Last Updated on Tuesday, 12 September 2023, 12:11 by Denis Chabrol
The private sector on Tuesday appeared satisfied with steps that would be taken to ease an apparent shortage of foreign exchange at commercial banks, even as the Chairman of the Private Sector Commission (PSC), Komal Singh indicated that he was satisfied with the outcome of Monday’s talks.
“The meeting yesterday (Monday) was a very fruitful meeting from a private sector standpoint,” he told Demerara Waves Online News but declined to provide details ahead of a joint statement by the government, private sector and the commercial banking sector. Due to the increased demand for foreign exchange due to an upsurge in business activity in Guyana, he said businesses now needed to plan more instead of operating in a “just-in-time” mode.
Multiple sources on Tuesday also said commercial banks were asked to consider trimming their investments in overseas financial instruments as part of efforts to ease the foreign exchange pressure on the local market.
Though government has maintained that there is no shortage of mainly United States (US) dollars, the selling rate is as much as GY$216 for US$1.00, and businesses have been waiting for several days before they can obtain forex to wire overseas for the purchase of goods and services.
Persons familiar with Monday’s meeting of representatives of the Bank of Guyana, Finance Ministry, commercial banks and the private sector said one of the major sticking points was the mere submission of invoices to commercial banks by businesses to facilitate the transfer of funds.
While a Bank of Guyana circular requires all bank cambios to submit invoices against which foreign currency is sold to the Commissioner General, Guyana Revenue Authority for the attention of The Head of the Customs Department, the importers do not have to submit any direct proof that the imports actually arrived in Guyana.
Sources indicate that Guyana’s major foreign exchange trader in the banking system is Trinidad and Tobago government-owned Republic Bank which is facilitating Trinidadian businesses to purchase goods through the Guyanese market and sell them in Trinidad and Tobago where the corporation tax is located. “That is a big part of the problem,” he said.
Unlike Guyanese businesses, foreign businesses were reportedly receiving “quick” approvals for foreign currency accounts.
Notably, Monday’s meeting was held the same day that the International Monetary Fund (IMF) recommended changes to Guyana’s foreign exchange rate mechanism. “In the medium term, staff recommends a review of the exchange rate framework to ensure that it best serves the economy,” the IMF said in its 2023 Article IV Mission concluding statement. No details were provided.
The IMF also said Guyana’s real exchange rate is expected to appreciate, and inflation to increase, as the economy closes its development gap.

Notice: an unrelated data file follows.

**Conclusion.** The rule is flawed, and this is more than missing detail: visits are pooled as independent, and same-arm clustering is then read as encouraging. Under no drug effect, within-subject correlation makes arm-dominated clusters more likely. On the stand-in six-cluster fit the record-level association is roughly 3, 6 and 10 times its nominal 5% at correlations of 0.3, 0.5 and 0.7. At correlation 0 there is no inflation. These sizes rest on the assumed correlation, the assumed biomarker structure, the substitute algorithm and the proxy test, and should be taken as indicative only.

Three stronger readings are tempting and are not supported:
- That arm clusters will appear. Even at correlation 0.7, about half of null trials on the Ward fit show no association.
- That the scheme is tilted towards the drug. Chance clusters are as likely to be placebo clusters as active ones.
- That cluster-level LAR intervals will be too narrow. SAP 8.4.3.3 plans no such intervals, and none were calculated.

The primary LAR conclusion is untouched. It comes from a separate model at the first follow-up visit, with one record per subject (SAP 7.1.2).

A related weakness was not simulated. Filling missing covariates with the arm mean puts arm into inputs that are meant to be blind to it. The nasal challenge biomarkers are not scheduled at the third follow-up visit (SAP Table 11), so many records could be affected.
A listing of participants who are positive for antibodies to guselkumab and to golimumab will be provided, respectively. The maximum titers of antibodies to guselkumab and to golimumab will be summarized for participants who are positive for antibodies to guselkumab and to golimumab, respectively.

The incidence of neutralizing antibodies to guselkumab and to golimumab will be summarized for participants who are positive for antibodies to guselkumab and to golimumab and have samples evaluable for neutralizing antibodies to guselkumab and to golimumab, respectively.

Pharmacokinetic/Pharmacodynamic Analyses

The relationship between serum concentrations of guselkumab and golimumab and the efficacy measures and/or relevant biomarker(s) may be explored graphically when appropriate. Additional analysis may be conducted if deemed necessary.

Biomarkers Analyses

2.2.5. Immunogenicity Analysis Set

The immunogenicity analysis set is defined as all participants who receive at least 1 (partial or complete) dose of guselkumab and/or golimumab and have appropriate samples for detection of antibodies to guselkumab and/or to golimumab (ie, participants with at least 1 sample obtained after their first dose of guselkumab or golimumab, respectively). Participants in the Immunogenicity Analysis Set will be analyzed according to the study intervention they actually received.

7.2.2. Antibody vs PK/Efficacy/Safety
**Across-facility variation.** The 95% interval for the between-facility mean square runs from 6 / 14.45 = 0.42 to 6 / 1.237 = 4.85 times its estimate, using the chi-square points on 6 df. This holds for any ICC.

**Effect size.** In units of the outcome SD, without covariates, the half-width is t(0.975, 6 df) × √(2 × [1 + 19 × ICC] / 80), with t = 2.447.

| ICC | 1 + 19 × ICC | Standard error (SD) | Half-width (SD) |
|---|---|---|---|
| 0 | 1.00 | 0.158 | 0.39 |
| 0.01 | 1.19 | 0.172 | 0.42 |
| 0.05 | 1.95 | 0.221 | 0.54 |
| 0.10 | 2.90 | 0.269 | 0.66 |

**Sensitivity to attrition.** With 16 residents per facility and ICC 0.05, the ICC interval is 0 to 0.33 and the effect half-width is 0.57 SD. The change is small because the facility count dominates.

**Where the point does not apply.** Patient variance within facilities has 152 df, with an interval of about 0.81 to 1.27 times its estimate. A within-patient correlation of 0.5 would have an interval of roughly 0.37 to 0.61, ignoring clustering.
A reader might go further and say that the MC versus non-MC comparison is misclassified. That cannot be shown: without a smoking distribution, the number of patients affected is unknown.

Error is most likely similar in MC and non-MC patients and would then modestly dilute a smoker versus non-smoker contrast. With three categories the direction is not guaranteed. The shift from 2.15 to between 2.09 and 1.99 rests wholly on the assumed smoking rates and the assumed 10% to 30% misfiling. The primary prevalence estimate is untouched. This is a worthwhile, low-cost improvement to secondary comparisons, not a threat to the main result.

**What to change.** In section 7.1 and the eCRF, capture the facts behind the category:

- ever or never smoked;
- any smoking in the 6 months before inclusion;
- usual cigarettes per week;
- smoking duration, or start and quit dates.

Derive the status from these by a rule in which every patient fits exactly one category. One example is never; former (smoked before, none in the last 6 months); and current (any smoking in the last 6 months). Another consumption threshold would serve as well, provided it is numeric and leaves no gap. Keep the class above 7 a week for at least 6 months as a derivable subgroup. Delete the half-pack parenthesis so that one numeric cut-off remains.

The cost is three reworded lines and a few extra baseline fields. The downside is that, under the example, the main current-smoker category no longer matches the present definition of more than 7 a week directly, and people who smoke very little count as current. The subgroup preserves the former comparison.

An IMF staff team, led by Ms. Alina Carare, held discussions during August 28 – September 11 for the 2023 Article IV Consultation. The team met with Vice-President Bharrat Jagdeo, Finance Minister Dr. Ashni Singh, Minister of Parliamentary Affairs and Governance Gail Teixeira, Central Bank Governor Gobind Ganga, other senior officials, representatives from the private sector, banks, labor unions, and other stakeholders.
Noting that Guyana’s outlook for medium term growth is better than before, the IMF at the same time cautioned that construction growth and strong public investment may support higher than expected short-term non-oil growth but could also lead to inflationary pressures and the appreciation of the real exchange rate beyond the level implied by a balanced expansion of the economy, overheating, and the crowding out of credit to the private sector.
The IMF said given the medium-term risks of inflationary pressures and real exchange rate appreciation beyond the level implied by a balanced expansion of the economy, staff recommend a continued focus on maintaining macroeconomic stability through an appropriate policy mix. The IMF welcomed the policies to sustain growth into the longer term while maintaining debt sustainability and a balanced growth path. The mission recommended continuing close monitoring of macroeconomic and financial indicators, tightening monetary policy stance and using macroprudential tools as needed. They, for example, can be loan-to-value ratio or debt-to-income requirements.
According to the IMF, real Gross Domestic Product (GDP) growth is projected to be an average of 20 percent per year from 2024-2028 “without creating macroeconomic imbalances.” Guyana’s “commitment to fiscal discipline is welcome and allows for a balanced growth path,” the IMF said.
President Irfaan Ali said Guyana’s economy grew by 59.5 percent during the first half of 2023, and the non-oil economy expanded by 12.3 percent. For its part, the IMF said sustained real non-oil GDP growth of 5.5 percent is projected, as the government continues its ambitious plans to address developmental needs.